The Community Defenders

JJ Bruce, RFS, The Channon
JJ Bruce, Chris Anderson, John Hutchinson and Gwanji Monks prepare for action on the Nicholson property adjacent to the National Park, Mt Nardi fire. Photo: Terri Nicholson

Operational log: Fire started Friday 8th November, grid reference 299413. Incident controller: Charlie Cohen. Channon Two stationed at the end of Wallace Road. Organised Erin, with Hugh and Nan’s permission, to clear Nicholson’s Trail from the bottom-up with his bobcat. Nimbin will work top-down. Organised Josh to call Dave to open the track through his and Mop’s to Wallace Road as a fallback containment. At night spoke with Josh, who is at Nicholson’s. Fire is still in National Park crowning and moving south on the western ridge, also burning on the eastern ridge. 

The fire started up at the northern end of the valley in the National Park. I went and watched it from a high ridge. The ignition point was in the north-western section of the Terania basin in a very inaccessible location. The fire traveled downslope and northwards along the ridge, then upslope with a north-easterly wind behind it. On that western slope where it first took off the trees are still dead there. Relatively quickly there were at least two other ignition sources in the south-eastern area of the basin, at least a kilometre away from that first ignition. It almost seems like an anomaly that fire could move like that. So not only did we have this western side of the basin on fire we had the eastern side of the basin on fire as well. It doubled everything.  

The fire would propagate itself by burning above a really steep upper section; things would be dislodged and roll down, start a fire below, and then it would run back up. But wind can’t get into valleys very well. I would often kick the dust on the road to see what the wind was doing, and often it  wouldn’t be doing what the wind was doing even in the tops of the trees. It doesn’t get into the next valley, it overtops the valley. You’d get an antagonistic breeze like an eddy in a creek that goes over a rock, coming in the opposite direction and working against the fire, with the fire travelling downhill. There’s only very marginal opportunities to stop it, so we were often trying to stop it there. 

Nicholson’s Trail runs immediately south of the National Park on the west side of the basin. It joins Terania Creek road and Wallace Road. It has these switchbacks to get through a really steep section. Creeks and intermittent water courses provide natural breaks, but then you’ve always got a waterfall section or a cliff section that you’ve got to navigate. It was quite inaccessible. It could have been strategic, but it ended up being a classic, dangerous place.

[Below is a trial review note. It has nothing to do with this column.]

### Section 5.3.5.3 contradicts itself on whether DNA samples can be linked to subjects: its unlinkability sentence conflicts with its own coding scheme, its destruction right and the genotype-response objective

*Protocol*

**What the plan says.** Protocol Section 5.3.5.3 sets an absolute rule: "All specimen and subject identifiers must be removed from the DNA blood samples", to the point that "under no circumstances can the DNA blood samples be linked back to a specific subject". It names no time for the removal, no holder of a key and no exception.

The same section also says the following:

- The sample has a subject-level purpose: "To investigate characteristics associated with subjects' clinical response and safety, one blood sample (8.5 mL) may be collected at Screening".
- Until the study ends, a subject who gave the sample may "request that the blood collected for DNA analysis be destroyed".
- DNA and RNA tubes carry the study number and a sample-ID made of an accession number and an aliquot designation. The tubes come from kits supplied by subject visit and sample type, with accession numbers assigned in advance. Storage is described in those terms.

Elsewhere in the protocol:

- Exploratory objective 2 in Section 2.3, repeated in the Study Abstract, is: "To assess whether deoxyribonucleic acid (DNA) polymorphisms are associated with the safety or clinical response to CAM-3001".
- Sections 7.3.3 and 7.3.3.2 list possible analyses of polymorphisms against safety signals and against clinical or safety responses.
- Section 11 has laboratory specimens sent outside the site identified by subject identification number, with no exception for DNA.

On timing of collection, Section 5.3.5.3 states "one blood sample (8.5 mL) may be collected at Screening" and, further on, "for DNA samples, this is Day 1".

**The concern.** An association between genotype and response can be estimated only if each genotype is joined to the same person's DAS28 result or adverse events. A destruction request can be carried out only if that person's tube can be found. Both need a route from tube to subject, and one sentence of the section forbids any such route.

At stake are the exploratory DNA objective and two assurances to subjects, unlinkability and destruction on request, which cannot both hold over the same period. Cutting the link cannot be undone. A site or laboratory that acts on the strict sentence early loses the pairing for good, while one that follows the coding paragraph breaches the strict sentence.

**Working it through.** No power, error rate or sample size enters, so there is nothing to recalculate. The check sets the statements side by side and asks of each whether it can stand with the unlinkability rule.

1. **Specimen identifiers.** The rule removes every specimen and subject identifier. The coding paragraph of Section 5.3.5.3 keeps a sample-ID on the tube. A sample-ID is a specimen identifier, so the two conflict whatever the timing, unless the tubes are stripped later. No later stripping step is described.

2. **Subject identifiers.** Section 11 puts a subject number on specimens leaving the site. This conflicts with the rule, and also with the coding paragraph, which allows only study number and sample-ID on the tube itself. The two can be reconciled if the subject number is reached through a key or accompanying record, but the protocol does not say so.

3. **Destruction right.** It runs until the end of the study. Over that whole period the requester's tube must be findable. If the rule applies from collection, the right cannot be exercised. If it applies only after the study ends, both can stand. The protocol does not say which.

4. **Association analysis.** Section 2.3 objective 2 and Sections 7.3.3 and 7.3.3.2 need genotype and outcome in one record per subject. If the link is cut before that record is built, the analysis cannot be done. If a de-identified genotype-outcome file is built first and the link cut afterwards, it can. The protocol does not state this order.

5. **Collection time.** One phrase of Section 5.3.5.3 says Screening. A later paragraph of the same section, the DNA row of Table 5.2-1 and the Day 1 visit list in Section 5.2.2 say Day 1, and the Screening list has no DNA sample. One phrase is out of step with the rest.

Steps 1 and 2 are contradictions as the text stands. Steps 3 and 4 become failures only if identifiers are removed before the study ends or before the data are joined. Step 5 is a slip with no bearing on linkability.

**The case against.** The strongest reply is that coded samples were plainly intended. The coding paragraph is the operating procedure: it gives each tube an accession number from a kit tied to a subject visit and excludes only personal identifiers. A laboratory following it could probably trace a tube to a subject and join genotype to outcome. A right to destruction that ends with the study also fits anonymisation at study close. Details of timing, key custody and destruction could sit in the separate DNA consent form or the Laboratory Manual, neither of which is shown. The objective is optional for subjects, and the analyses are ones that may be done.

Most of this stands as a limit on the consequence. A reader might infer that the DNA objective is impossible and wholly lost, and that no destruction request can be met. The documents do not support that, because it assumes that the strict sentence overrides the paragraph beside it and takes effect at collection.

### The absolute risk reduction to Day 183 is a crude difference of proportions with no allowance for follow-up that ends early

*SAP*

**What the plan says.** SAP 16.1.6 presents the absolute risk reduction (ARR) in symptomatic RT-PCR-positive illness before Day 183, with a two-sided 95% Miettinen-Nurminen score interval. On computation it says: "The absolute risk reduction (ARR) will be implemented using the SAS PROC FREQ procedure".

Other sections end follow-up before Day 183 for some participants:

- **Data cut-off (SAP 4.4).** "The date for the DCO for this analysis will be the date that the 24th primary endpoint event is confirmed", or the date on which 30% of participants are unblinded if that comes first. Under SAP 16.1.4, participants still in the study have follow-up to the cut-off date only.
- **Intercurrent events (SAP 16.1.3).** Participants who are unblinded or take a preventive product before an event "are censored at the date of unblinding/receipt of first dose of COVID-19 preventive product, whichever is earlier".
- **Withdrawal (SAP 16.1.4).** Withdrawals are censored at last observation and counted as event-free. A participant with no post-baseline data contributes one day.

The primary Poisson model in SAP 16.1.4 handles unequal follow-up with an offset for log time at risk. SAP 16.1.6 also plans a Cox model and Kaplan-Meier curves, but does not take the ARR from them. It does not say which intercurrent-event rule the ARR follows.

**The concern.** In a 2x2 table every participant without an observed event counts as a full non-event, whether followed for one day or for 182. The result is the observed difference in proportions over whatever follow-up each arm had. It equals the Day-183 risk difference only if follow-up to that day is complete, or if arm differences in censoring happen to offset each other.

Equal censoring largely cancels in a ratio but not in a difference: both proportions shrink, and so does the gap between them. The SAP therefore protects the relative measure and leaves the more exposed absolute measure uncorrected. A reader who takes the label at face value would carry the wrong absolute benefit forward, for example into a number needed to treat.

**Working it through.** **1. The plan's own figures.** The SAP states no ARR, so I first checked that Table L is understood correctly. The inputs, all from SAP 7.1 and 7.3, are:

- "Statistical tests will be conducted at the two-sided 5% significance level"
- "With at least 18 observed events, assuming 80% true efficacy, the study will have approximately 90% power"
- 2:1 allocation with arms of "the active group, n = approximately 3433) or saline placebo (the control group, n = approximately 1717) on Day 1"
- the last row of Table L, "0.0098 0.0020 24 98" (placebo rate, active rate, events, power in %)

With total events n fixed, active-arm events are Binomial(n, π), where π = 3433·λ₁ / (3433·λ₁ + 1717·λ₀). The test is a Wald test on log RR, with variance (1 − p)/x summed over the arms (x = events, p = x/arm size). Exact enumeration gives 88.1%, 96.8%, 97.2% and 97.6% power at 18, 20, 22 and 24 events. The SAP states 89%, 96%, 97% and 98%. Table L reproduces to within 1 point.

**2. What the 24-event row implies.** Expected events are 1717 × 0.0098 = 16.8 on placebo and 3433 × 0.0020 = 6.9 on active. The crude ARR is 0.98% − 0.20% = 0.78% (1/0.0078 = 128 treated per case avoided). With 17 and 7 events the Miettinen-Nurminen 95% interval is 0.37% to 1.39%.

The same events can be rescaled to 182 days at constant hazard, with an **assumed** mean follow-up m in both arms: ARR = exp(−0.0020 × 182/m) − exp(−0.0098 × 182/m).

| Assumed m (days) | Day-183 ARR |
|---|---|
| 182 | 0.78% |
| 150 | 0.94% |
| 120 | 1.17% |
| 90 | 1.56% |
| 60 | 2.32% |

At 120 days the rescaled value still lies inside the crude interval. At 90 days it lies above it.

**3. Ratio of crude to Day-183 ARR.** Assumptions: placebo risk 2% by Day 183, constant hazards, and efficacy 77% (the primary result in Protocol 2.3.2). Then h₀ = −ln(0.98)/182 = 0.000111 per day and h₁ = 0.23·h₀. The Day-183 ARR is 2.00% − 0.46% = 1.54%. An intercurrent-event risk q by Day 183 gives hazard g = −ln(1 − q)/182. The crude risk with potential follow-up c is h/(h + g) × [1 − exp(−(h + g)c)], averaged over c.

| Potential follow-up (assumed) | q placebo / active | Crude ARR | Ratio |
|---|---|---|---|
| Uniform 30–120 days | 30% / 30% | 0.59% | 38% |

The fire jumped that. It jumped us. The truck got singed.

Melted fairings on The Channon RFS truck. Photo: Terri Nicholson
Community Defenders, Mt Nardi fire. Photo: Felix Shafer-Gardiner

Day two. Crew: Hutcho, JJ, Gwanji, Dave, Mark and Nick. Cleared Nicholson’s trail from the bottom up. Donovan sawing. Erin on bobcat. Met Nimbin and other crew above the switchback and bulldozer coming down. Fire burned to gully at top of switchback. Used water to extinguish it as it reached the gully. JJ, Chrisso and Gabe went to hold fire from crossing the gully at the base of the cliff. However, the fire beat us and overran the Channon truck.

I was operational with that truck. Nimbin 7 was there, and the bulldozer had been down earlier that morning. I was standing at the top of this dry waterfall, and I looked down and thought that it’s not going to stop by itself on this dry watercourse. So I grabbed a couple of people and drove down but we were too late. We were halfway into the bottom of that waterfall and you could hear a roar. If we had got there with leaf blowers and rakes, we would have probably been able to stop it. Once it got away it just raced back up the hill and overran the truck.

The procedure for a fire overrun is trained in the RFS very strongly. But it all happened very quickly. They all got back in the truck. It wasn’t perfect. Two vehicles on a hairpin bend with nowhere to turn. There was enough radiant heat for the stickers and the paint and the plastic fairings on the truck to melt. The driver was still shaking in the afternoon when I saw them.

Their hair was still standing up.

For three days we had wins, stressful wins, but wins, all night sort of missions. Then I was starting up a night shift on the east side of the Terania basin at a place called Rainbow Community. We had our briefing and we were just getting ready to go when I saw a community member. It was Ivy. She was walking along where the fire was petering out at a little dirt roadside. I saw Ivy putting it out, she had a rake or something. And I stopped the truck and put my head out the window, and I said, ‘Don’t worry about it. It’s not gonna make any difference anyway. It’s gonna stop there.’ And she turned and said, ‘I just want to do something.’